Enjoy That Last Taste Of Summer

People wait in line to buy train tickets and check-in at Union Station in downtown Los Angeles Friday, Aug. 29, 2003. Triple-A predicts a record 33.4 million Americans will be heading at least 50 miles from home. AP

Labor Day, which was first celebrated in New York City in 1882, has been a national holiday since 1894. Labor Day today still maintains connections to its origins - although not to the degree that some, especially union leaders, would like to see.

The holiday from the beginning had several purposes: honoring the achievements of ordinary workers - which sometimes takes the form of union marches and other activities - and giving workers a day off between Independence Day and Thanksgiving.

That's right: a chance to relax and spend time with their families, in a time when few would ever have the privilege of, or even expect, a five day, 40-hour workweek.

Today, the day off is still very much appreciated and Americans this weekend are believed to be traveling in greater numbers than in at least the past seven years.

The American Automobile Association estimated that this holiday weekend would see some 33.4 million Americans on trips over 50 miles.

"Travel definitely has picked up," said Jennifer Busey, manager of Franklin Travel in Champaign, Ill. "The stock market goes up, people have a little more money, and they take a trip. It all goes together."

Nearly 28 million of those traveling are driving, and about 3.5 million are flying. The air travel number is down from last year.

"The economy, the hassle factor with security - many travelers are feeling the extra amount of time that is needed in the airports, and it just makes it easier on some of your shorter flights to drive," Air Transport Association spokeswoman Diana Cronan.

Many of those drivers encountered a nasty surprise: record high gas prices in many areas of the country that averaged nearly $1.75 per gallon, up 15 cents in the last two weeks.

Caught in the act of pumping gasoline, highway-bound holiday motorists in the Spokane area told CBS News Correspondent Stephan Kaufman they are willing to pay the price of recreation.

"You pay it and then you just forget it and move on," a woman said as she filled the 40-gallon tank of her Chevy Suburban.

"I already got the tickets for the Mariners," said a male customer. "I might as well go and still go see the game, since I spent $400."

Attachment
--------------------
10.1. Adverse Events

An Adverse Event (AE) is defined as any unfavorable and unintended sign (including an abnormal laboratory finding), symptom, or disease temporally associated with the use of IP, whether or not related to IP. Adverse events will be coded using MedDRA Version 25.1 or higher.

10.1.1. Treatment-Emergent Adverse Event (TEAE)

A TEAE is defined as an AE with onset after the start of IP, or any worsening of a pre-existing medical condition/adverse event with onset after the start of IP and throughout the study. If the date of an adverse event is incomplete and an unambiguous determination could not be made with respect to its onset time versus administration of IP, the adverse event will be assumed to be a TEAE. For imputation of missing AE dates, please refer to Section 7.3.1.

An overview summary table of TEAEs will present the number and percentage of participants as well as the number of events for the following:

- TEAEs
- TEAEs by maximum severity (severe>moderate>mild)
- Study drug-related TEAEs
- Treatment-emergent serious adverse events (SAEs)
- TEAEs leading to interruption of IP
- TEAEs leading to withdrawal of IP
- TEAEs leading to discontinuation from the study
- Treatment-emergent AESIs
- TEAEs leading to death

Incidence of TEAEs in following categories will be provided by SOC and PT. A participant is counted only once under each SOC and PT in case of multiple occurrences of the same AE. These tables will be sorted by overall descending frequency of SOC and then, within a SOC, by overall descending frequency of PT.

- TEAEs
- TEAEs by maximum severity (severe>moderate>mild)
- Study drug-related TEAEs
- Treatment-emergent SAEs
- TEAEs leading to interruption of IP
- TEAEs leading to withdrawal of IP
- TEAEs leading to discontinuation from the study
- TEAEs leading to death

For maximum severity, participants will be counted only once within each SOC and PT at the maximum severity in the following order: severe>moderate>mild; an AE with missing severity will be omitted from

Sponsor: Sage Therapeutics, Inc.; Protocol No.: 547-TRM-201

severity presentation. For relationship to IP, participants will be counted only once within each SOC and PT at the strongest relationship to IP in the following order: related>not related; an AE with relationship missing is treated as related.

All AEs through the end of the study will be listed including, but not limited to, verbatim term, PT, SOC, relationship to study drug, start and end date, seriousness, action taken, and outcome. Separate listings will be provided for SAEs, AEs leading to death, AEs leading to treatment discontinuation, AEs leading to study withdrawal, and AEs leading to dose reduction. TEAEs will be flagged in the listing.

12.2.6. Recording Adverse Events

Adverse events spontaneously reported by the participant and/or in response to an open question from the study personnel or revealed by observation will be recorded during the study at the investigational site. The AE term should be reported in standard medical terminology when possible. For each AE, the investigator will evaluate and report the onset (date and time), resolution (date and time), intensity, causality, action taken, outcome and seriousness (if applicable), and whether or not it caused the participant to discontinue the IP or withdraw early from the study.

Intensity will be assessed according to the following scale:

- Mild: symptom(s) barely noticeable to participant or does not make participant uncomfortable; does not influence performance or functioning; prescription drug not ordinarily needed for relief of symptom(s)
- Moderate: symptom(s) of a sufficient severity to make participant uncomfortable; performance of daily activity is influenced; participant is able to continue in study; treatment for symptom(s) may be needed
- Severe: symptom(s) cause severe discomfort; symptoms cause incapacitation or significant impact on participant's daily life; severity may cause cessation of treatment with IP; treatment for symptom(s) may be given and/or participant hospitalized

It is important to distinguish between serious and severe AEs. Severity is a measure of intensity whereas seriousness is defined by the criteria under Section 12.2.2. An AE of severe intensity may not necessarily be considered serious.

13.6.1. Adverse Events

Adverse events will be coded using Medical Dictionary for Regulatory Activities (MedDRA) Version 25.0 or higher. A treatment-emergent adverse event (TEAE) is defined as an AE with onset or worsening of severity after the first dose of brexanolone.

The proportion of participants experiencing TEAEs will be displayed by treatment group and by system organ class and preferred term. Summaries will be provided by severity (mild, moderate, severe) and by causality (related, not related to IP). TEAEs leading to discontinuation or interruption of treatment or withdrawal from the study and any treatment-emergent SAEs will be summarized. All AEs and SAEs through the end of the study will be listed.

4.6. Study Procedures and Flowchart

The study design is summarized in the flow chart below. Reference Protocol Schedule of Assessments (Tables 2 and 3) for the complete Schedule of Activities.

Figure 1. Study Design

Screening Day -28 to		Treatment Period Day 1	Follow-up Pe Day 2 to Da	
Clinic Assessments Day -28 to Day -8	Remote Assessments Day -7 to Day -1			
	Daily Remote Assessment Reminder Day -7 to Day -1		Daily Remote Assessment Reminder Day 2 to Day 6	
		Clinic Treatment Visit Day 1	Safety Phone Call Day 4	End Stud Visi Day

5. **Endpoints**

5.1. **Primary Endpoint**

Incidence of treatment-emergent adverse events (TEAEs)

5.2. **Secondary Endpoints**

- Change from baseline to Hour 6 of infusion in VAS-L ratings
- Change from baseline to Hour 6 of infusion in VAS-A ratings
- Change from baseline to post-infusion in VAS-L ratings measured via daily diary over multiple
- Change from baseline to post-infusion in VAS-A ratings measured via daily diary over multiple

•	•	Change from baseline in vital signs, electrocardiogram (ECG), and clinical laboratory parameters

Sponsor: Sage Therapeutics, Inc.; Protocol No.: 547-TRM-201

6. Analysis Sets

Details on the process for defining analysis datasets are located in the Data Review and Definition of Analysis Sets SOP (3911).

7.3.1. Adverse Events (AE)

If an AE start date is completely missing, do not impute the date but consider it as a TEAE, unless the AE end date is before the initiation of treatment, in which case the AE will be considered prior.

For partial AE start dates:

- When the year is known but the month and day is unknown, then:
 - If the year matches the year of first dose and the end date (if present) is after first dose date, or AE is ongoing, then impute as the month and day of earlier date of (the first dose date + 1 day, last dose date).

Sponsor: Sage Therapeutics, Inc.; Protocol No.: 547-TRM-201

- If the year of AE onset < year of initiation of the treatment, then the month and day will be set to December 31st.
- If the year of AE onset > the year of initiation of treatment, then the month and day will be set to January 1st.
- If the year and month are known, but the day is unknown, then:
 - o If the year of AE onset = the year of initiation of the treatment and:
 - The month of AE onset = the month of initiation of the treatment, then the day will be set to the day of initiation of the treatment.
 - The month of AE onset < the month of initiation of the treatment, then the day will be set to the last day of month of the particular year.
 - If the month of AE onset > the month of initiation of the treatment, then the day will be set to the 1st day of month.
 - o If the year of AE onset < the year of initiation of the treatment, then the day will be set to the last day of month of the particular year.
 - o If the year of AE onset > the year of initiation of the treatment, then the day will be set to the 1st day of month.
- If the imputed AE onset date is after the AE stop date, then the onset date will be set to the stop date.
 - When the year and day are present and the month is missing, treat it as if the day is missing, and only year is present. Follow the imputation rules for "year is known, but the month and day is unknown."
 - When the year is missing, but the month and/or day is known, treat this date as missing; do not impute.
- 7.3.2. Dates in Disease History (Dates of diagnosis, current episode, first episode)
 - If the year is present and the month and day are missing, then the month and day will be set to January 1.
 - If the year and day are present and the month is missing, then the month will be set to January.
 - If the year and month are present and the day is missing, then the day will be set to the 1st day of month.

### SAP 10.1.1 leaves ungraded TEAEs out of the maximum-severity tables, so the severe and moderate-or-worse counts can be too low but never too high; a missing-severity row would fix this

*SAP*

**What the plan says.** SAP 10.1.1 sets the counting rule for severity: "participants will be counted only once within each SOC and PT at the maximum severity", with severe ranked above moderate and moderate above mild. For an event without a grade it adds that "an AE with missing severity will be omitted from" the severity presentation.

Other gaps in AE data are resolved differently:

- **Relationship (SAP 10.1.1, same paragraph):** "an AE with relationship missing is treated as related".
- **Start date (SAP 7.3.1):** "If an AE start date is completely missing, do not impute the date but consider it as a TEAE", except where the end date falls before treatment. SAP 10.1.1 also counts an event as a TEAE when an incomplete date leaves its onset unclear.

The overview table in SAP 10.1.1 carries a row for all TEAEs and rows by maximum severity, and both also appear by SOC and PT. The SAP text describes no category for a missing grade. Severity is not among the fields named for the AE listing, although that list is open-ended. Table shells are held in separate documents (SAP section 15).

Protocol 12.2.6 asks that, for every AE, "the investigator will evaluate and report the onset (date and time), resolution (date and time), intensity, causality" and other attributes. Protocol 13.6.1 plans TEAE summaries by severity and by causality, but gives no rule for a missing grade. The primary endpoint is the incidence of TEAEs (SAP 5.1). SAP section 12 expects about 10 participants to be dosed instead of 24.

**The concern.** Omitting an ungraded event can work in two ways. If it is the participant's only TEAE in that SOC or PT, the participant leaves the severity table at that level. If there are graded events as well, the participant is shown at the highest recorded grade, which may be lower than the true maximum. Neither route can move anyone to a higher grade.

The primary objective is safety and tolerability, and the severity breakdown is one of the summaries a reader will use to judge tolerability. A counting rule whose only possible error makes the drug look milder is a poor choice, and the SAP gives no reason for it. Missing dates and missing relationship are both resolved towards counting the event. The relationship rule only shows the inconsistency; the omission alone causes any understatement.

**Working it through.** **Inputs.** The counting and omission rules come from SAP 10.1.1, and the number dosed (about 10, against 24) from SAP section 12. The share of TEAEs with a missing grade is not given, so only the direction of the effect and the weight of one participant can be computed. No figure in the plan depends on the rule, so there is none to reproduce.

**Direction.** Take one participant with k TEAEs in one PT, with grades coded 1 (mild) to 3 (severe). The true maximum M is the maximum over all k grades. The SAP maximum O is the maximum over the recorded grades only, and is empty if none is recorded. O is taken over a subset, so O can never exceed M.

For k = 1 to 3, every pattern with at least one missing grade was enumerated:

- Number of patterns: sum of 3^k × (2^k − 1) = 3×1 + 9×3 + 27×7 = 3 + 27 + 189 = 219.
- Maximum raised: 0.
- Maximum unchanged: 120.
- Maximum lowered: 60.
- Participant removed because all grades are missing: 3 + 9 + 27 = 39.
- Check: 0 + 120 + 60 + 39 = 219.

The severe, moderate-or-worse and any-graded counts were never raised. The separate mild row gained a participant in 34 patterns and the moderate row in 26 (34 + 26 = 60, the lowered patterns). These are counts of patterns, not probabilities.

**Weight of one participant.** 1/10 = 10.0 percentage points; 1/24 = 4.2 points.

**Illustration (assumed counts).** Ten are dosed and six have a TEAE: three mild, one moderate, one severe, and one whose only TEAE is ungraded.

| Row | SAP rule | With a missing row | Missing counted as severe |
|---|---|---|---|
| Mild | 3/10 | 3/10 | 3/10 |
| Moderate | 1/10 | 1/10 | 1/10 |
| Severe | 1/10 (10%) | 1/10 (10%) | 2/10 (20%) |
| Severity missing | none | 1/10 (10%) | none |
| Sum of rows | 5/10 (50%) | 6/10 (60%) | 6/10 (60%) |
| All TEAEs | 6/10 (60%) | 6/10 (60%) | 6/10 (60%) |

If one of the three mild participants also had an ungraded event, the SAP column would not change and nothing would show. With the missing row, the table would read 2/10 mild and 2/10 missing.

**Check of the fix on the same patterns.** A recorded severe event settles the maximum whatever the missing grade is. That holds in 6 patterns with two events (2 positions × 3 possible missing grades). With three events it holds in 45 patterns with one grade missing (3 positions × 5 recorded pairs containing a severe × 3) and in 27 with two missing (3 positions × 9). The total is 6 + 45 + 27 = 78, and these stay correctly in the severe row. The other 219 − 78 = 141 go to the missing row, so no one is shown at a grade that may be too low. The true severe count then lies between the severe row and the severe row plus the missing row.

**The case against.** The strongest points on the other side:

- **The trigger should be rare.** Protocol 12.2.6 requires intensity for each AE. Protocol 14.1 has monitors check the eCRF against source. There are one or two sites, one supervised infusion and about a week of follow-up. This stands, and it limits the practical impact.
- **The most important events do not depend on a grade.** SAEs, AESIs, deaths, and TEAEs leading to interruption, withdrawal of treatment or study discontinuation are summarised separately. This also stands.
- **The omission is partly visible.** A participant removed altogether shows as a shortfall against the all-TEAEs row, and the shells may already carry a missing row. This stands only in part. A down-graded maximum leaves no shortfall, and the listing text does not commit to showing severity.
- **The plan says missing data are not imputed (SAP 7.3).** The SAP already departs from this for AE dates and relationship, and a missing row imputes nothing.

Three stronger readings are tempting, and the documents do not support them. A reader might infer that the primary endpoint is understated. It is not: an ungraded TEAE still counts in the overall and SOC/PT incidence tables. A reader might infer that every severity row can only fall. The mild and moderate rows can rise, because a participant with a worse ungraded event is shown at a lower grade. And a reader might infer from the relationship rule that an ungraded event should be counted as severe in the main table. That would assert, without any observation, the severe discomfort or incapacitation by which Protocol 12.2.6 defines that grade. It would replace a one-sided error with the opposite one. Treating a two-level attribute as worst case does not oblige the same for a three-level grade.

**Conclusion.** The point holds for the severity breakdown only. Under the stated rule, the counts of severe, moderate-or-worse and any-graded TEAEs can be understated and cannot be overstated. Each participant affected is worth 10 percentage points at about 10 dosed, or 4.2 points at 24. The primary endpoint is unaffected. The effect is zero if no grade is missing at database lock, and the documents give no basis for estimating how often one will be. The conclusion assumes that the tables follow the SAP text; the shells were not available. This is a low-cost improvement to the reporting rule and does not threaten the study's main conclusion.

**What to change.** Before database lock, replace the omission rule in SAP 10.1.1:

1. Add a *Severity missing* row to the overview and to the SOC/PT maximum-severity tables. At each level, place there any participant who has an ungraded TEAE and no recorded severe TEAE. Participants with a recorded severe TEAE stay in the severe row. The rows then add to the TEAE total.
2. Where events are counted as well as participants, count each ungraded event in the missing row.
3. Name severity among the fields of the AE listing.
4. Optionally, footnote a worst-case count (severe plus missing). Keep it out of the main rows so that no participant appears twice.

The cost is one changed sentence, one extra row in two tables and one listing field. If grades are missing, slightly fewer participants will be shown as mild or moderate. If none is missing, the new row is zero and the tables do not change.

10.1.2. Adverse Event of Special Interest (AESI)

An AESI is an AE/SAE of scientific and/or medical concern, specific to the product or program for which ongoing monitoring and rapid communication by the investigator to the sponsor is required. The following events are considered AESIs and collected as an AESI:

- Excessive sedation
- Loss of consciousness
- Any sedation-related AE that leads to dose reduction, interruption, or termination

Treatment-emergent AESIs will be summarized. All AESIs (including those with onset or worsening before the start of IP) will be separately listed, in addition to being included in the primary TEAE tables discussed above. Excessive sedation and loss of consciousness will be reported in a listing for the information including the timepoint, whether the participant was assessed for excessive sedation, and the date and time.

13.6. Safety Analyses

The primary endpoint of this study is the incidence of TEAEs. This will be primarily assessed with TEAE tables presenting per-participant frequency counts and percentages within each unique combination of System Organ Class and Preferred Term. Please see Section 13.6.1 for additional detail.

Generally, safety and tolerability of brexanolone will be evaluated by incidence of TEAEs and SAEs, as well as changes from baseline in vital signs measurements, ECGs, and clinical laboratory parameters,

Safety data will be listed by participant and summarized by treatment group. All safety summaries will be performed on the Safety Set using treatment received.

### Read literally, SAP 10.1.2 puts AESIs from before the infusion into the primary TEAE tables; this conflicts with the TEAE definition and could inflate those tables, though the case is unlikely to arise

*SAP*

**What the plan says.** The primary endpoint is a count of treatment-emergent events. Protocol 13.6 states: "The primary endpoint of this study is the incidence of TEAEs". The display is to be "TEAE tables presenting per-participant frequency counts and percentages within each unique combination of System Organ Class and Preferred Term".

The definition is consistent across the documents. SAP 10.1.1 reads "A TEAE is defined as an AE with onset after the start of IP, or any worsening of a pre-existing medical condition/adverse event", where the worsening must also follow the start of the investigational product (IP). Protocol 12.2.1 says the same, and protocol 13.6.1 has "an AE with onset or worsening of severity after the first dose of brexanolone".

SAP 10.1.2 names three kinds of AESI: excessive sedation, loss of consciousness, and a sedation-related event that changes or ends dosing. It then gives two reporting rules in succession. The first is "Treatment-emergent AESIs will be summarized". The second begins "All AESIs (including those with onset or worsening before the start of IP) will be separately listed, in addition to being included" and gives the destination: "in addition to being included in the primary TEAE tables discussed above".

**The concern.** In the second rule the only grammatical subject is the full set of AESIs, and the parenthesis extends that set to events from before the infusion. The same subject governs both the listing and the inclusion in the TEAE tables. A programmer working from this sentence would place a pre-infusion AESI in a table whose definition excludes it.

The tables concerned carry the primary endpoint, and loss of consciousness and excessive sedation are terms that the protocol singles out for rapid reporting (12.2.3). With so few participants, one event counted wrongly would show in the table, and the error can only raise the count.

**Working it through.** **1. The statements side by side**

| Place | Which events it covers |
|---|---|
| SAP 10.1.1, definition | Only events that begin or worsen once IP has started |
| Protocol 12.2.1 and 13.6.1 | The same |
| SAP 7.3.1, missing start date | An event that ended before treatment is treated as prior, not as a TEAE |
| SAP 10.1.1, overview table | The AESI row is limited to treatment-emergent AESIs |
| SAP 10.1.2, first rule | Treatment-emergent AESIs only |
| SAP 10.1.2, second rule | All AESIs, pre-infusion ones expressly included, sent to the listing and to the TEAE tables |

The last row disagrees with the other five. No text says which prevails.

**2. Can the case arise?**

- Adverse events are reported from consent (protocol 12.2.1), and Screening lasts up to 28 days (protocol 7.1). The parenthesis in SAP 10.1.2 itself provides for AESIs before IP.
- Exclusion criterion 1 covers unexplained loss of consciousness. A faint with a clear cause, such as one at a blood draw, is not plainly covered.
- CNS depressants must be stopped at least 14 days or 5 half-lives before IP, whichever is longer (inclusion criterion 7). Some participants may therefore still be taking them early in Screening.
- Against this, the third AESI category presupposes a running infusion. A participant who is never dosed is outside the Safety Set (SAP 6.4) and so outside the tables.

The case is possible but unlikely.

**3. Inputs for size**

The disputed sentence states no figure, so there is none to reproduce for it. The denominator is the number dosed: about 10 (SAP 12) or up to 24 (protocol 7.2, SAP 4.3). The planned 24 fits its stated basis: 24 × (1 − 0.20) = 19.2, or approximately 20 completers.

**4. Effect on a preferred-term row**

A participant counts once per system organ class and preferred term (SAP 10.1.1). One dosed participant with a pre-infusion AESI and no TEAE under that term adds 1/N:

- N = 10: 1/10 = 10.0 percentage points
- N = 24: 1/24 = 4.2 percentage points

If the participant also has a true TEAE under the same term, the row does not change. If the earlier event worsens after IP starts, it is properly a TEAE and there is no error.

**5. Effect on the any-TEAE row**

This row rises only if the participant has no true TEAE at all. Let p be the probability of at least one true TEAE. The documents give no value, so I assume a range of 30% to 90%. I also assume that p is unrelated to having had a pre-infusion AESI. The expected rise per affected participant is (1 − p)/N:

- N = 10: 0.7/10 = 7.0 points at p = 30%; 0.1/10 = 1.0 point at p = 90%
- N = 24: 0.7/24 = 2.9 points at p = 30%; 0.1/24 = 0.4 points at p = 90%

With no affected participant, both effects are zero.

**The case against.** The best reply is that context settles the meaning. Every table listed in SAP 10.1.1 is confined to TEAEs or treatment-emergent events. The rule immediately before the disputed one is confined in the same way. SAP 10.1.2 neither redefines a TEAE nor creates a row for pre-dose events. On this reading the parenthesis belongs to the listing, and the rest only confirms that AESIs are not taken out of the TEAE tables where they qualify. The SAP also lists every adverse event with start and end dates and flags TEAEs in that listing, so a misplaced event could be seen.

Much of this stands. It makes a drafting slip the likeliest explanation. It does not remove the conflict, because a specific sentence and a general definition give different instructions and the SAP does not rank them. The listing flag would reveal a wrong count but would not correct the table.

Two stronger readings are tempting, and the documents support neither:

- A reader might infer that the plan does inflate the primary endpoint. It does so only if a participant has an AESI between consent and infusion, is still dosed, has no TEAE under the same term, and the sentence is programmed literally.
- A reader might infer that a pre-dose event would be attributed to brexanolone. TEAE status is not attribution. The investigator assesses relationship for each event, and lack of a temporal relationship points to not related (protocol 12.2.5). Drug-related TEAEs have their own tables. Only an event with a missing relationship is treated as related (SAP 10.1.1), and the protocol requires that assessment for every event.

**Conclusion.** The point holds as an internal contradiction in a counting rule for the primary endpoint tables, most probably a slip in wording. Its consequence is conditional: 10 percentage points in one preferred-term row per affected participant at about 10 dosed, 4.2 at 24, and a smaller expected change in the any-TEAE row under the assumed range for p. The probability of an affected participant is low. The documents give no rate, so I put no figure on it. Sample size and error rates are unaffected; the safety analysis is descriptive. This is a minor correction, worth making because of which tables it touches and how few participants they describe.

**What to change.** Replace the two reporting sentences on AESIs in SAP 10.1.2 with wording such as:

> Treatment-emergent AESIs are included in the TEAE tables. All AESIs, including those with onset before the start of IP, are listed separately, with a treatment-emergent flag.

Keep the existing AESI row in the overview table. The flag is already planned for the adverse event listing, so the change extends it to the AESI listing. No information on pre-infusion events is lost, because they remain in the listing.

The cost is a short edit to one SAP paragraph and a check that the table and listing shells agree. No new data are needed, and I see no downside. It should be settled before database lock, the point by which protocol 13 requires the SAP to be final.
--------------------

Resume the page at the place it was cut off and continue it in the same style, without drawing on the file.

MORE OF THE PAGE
"A vacation comes and you've planned all that time, why stop for an extra $10 or $15?" said another — but he was planning to stay home for the weekend.
Motorists in the Phoenix area were particularly hard hit by the spike in gasoline prices, after a pipeline from Texas that carries a third of Phoenix's gas supply was shut down on Aug. 8 because of safety concerns. That caused supply problems that came to a head Aug. 17 as stations throughout the city ran dry. Gasoline there is now averaging $2.12 a gallon, almost a record.

"Last month, I would've said $2.25 (a gallon) was too high, it's funny what you get accustomed to," said Mesa resident Stacy Reading. "This weekend, we value spending more time with family than saving a few dollars."

"You gotta go, you gotta bite the bullet," Steve Henderson of Chicago told Bernie Tafoya of CBS radio station WBBM-AM.

"Now that the gas is getting back to normal levels, people are not putting off any road trips they were planning, nor should they," said Kim Pappas-Miller, a spokeswoman for AAA Arizona. "Things are much better. Take your road trips and enjoy it."

In fact, that's just what many people have been doing this summer.

From July 19 to Aug. 15, Americans used 9.4 million barrels of gasoline per day, the highest four-week period on record, said Doug MacIntyre, an analyst for the federal Energy Information Administration.

"If gasoline demand is up, that would lead to the conclusion that either there's more cars or they're being driven more," he said. "The assumption is that maybe due to some of the poor weather people put off their vacations until the end of summer."

Instead of taking two or three cars for their annual trip to a northern Michigan vacation home, the Van Horne family of Detroit all piled into a single pick-up truck, reports Ron Dewey of CBS Radio station WWJ-AM.

Many Americans are staying close to home this summer, often because they're unwilling to put up with the hassles of flying. And despite high gasoline prices, there are some bargains in vacations to which you drive. Hotel occupancy this year is up over last year, while prices have remained flat.

Tourists around the Liberty Bell in Philadelphia earlier this week said prices influenced their travel decision.

"The discounts," said Sherry Sherman, when asked why she, her two kids and husband chose to travel from New York City. The family bought discounted Amtrak tickets and got a free night at a hotel. "The whole package was very good," she said.

In California, where beaches and forests are a big draw on the final summer weekend of the season, there were warnings of sharks and bears, and beach closures. A woman swimming with seals was attacked by a 15- to 18-foot shark on August 19th while swimming 75 yards offshore of the Central Coast.

Up to 100,000 people were gathering in northeastern Oklahoma this weekend to celebrate the Cherokee National Holiday, commemorating the 1839 signing of the tribe's constitution following the arrival of tribal members in Oklahoma after marching across the Trail of Tears.

  • Lloyd Vries

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